Like a strange mirage glimpsed in the depths of the English countryside…
Louis Pattison 2009
Broadcast might have once sounded like a group in thrall to the past, entranced by the haunted melodies of Stereolab and the fizz-bang sonic experimentation of the BBC Radiophonic Workshop, but in a sense they have also proven to be well ahead of their time as well. The sing-song retro-futurism of albums like 2000’s The Noise Made By People and 2003’s Ha Ha Sound appears to have presaged the current critical vogue for ‘hauntology’, a branch of thought concerned with spectral re-imaginings of cultural history, which has in turn inspired a string of new music from labels such as Ghost Box and Mordant Music.
Here, then, Broadcast’s Trish Keenan and James Cargill link up with Julian House, co-founder of Ghost Box, graphic designer and the man behind The Focus Group for a collaborative project steeped in hazy revisions of the not-so-distant past. The Focus Group’s primary raw material has always been library music: that atmospheric, lightly experimental, always evocative soundtrack fare that typically scored documentaries, children’s programmes and public information films throughout the 70s and early 80s. So, …Witch Cults Of The Radio Age forsakes much of the rhythmic drive common to Broadcast albums in favour of a more patchwork affair – 23 tracks called things like Mr Beard You Chatterbox and Libra, The Mirror’s Minor Self, mostly between one- and three-minutes long, that constitute a bewildering box of delights. Gurgling synthesisers, ringing chimes, Radiophonic echoes, deranged pipe melodies, sudden bursts of funky drumming, wandering woodwind, reel-to-reel tape experimentation… the only common thread to cling on to is Trish Keenan’s clear vocal, and cling you do.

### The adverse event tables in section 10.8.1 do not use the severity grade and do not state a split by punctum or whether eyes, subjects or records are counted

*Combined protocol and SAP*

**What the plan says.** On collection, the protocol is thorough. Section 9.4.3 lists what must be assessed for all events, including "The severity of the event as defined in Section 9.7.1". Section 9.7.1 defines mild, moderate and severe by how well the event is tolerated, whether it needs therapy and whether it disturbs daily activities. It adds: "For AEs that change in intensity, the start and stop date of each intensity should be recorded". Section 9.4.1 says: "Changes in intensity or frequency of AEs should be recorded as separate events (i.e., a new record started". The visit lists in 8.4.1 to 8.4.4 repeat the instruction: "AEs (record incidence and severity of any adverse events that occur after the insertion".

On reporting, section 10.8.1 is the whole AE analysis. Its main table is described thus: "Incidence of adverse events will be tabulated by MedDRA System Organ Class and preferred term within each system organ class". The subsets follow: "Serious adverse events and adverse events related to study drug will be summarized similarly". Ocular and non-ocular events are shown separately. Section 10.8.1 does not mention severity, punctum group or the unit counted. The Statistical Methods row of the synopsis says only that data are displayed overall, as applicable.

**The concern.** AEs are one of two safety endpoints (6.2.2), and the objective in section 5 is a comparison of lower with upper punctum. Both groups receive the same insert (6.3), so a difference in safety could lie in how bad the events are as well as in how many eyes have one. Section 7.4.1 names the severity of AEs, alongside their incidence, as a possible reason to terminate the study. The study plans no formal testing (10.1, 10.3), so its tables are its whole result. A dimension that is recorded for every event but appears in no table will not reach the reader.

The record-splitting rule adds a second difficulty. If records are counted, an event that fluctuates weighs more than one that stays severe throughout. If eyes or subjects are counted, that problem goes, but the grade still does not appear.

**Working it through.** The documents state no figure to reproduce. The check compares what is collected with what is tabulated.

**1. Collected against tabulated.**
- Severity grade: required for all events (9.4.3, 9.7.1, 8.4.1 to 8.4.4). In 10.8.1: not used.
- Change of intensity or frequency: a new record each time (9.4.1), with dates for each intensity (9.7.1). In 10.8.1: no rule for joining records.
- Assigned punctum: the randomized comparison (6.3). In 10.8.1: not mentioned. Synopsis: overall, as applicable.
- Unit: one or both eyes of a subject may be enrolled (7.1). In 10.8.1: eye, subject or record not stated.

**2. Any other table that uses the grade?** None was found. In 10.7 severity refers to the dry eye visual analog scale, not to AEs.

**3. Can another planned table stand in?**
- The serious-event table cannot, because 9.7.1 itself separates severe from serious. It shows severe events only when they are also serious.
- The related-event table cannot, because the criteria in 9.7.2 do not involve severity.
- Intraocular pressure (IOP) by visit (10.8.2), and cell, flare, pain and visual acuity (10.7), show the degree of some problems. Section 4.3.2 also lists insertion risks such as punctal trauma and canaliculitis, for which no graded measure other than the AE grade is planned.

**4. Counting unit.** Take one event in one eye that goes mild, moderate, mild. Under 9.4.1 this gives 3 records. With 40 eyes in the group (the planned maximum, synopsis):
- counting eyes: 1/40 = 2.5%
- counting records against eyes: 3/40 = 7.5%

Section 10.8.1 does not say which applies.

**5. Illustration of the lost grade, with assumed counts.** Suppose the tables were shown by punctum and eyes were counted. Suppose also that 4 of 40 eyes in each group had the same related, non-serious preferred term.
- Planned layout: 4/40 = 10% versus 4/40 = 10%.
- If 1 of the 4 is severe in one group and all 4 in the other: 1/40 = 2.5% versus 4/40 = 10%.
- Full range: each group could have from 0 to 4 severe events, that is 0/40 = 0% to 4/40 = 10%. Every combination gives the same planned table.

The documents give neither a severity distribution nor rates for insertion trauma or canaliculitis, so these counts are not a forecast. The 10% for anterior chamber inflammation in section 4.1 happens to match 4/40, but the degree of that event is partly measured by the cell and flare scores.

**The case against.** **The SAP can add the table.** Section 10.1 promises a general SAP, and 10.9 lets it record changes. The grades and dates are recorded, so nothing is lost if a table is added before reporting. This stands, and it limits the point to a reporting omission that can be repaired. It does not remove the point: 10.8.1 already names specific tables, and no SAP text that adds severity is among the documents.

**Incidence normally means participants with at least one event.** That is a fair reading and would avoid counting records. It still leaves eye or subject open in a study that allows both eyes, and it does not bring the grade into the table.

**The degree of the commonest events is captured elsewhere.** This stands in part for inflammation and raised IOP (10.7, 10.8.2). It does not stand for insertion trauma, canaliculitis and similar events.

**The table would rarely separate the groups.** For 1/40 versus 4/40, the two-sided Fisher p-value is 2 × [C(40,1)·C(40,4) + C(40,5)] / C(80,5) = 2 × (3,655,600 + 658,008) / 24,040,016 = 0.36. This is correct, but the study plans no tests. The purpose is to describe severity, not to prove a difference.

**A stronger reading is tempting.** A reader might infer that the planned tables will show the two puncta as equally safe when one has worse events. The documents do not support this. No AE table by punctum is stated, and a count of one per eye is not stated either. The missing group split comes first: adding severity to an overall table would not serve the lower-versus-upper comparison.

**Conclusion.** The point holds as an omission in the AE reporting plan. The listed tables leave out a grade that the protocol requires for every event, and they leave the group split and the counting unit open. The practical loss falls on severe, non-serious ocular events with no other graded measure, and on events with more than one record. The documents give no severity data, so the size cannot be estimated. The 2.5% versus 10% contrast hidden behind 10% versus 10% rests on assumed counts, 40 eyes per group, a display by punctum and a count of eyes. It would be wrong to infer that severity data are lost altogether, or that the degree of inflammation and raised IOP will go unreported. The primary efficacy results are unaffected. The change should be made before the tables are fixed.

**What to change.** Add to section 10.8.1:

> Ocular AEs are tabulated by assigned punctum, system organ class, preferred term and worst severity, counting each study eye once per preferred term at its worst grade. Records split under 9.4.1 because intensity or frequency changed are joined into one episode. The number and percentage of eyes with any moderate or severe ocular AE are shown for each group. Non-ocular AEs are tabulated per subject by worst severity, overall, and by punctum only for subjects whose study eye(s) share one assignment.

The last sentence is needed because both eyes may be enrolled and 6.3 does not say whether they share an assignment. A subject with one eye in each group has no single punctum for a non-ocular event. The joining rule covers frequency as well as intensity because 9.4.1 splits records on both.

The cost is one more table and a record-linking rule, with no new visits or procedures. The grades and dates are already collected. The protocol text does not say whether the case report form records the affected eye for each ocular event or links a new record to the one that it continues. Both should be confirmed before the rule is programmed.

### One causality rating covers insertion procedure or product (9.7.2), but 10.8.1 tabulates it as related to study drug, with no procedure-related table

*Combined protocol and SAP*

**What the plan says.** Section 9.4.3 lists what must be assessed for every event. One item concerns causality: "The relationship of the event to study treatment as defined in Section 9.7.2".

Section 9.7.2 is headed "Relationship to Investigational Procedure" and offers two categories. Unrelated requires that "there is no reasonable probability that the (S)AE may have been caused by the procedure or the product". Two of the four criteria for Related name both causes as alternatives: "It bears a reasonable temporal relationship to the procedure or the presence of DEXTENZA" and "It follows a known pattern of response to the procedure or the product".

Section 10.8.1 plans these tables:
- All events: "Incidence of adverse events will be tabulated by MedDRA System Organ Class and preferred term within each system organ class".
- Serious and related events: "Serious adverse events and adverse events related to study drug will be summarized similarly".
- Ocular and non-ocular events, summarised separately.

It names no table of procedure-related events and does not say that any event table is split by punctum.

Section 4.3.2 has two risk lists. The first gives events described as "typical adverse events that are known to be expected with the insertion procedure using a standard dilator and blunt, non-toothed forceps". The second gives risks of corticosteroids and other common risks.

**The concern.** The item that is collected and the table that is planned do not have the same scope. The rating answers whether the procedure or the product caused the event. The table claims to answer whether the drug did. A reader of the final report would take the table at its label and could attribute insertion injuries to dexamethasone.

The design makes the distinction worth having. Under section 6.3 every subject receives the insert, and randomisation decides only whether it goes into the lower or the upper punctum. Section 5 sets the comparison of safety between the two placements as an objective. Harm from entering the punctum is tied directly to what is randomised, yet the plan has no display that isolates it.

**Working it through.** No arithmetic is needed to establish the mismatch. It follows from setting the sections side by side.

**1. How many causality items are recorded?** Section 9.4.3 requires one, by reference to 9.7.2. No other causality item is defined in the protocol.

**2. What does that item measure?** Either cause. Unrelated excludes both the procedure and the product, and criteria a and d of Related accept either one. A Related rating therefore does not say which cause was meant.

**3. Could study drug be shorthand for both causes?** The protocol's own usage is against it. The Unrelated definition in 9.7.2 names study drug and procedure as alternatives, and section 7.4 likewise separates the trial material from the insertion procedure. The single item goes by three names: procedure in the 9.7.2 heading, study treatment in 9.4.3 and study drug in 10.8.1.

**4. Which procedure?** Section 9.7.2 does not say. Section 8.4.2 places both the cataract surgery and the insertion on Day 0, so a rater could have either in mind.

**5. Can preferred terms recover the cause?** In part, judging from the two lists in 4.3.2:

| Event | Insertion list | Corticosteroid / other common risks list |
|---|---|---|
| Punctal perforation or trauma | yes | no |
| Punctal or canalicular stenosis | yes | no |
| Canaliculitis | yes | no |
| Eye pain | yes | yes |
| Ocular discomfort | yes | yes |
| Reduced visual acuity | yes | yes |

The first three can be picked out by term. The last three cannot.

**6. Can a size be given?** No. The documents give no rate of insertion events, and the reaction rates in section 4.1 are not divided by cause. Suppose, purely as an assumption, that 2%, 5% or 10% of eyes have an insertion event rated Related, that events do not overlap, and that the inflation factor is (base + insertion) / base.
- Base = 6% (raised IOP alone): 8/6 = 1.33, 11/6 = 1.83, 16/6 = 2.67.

Does it work? Yes, with reservations. Loosely speaking, in the past, Broadcast have always done two things well – drifting, otherworldly pop songs and propulsive, drum-heavy krautrock. This collaboration does neither, opting instead for dislocation, ambience and enigma. But like a strange mirage glimpsed in the depths of the English countryside, …Witch Cults Of The Radio Age is laced with enough wonder and intrigue to keep you coming back. It doesn’t make perfect sense, but the sense of mystery is a key in itself.